Clarissa Harlowe LETTER IV



I am very sorry for my pert letter to my uncle Harlowe. Yet I did not intend it to be pert. People new to misfortune may be too easily moved to impatience.

The fall of a regular person, no doubt, is dreadful and inexcusable. It is like the sin of apostacy. Would to Heaven, however, that I had had the circumstances of mine inquired into!

If, Sir, I make myself worse than I am in my health, and better than I am in my penitence, it is fit I should be punished for my double dissimulation: and you have the pleasure of being one of my punishers. My sincerity in both respects will, however, be best justified by the event. To that I refer.—May Heaven give you always as much comfort in reflecting upon the reprobation I have met with, as you seem to have pleasure in mortifying a young creature, extremely mortified; and that from a right sense, as she presumes to hope, of her own fault!

What you heard of me I cannot tell. When the nearest and dearest relations give up an unhappy wretch, it is not to be wondered at that those who are not related to her are ready to take up and propagate slanders against her. Yet I think I may defy calumny itself, and (excepting the fatal, though involuntary step of April 10) wrap myself in my own innocence, and be easy. I thank you, Sir, nevertheless, for your caution, mean it what it will.

As to the question required of me to answer, and which is allowed to be too shocking either for a mother to put to a daughter, or a sister to a sister; and which, however, you say I must answer;—O Sir!—And must I answer?—This then be my answer:—’A little time, a much less time than is imagined, will afford a more satisfactory answer to my whole family, and even to my brother and sister, than I can give in words.’

Nevertheless, be pleased to let it be remembered, that I did not petition for a restoration to favour. I could not hope for that. Nor yet to be put in possession of any part of my own estate. Nor even for means of necessary subsistence from the produce of that estate—but only for a blessing; for a last blessing!

And this I will farther add, because it is true, that I have no wilful crime to charge against myself: no free living at bed and at board, as you phrase it!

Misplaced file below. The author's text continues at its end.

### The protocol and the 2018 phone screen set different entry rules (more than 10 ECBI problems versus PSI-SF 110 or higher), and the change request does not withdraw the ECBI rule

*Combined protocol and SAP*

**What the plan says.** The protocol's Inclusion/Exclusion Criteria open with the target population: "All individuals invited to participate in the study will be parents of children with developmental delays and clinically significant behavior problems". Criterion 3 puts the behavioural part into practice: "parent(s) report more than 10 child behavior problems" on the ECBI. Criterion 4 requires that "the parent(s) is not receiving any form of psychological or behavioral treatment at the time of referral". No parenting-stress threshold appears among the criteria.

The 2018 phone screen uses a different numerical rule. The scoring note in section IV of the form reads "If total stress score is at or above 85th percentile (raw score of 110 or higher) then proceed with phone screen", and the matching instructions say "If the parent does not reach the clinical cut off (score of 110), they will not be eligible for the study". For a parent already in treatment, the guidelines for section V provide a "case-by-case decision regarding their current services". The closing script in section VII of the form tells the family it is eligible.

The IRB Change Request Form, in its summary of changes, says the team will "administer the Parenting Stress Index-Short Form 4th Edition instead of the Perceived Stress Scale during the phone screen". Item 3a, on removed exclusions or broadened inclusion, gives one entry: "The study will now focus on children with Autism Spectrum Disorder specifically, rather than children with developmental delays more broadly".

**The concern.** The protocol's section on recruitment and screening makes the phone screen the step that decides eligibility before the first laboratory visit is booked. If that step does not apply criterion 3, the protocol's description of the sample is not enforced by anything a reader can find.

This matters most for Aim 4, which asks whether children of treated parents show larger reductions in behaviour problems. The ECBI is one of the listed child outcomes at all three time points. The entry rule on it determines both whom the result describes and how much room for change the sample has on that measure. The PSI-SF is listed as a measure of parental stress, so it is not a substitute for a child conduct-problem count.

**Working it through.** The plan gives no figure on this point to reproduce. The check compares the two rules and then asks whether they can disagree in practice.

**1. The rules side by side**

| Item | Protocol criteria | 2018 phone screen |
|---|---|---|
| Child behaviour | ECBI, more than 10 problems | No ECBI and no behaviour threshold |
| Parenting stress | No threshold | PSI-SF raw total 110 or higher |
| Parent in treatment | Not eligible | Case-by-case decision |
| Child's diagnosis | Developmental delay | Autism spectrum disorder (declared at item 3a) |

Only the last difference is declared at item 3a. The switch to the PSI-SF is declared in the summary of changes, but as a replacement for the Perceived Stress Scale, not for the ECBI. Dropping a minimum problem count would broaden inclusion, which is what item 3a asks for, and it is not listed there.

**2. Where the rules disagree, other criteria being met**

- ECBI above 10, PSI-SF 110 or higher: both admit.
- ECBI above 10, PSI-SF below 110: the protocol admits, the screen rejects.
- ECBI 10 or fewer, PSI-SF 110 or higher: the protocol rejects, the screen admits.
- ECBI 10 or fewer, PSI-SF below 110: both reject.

Why, why, Sir, were not other inquiries made of me, as well as this shocking one?—inquiries that modesty would have permitted a mother or sister to make; and which, if I may be excused to say so, would have been still less improper, and more charitable, to have been made by uncles, (were the mother forbidden, or the sister not inclined, to make them,) than those they have made.

Although my humble application has brought upon me so much severe reproach, I repent not that I have written to my mother, (although I cannot but wish that I had not written to my sister;) because I have satisfied a dutiful consciousness by it, however unanswered by the wished-for success. Nevertheless, I cannot help saying, that mine is indeed a hard fate, that I cannot beg pardon for my capital errors without doing it in such terms as shall be an aggravation of the offence.

But I had best leave off, lest, as my full mind, I find, is rising to my pen, I have other pardons to beg as I multiply lines, where none at all will be given.

God Almighty bless, preserve, and comfort my dear sorrowing and grievously offended father and mother!—and continue in honour, favour, and merit, my happy sister!—May God forgive my brother, and protect him from the violence of his own temper, as well as from the destroyer of his sister’s honour!—And may you, my dear uncle, and your no less now than ever dear brother, my second papa, as he used to bid me call him, be blessed and happy in them, and in each other!—And, in order to this, may you all speedily banish from your remembrance, for ever,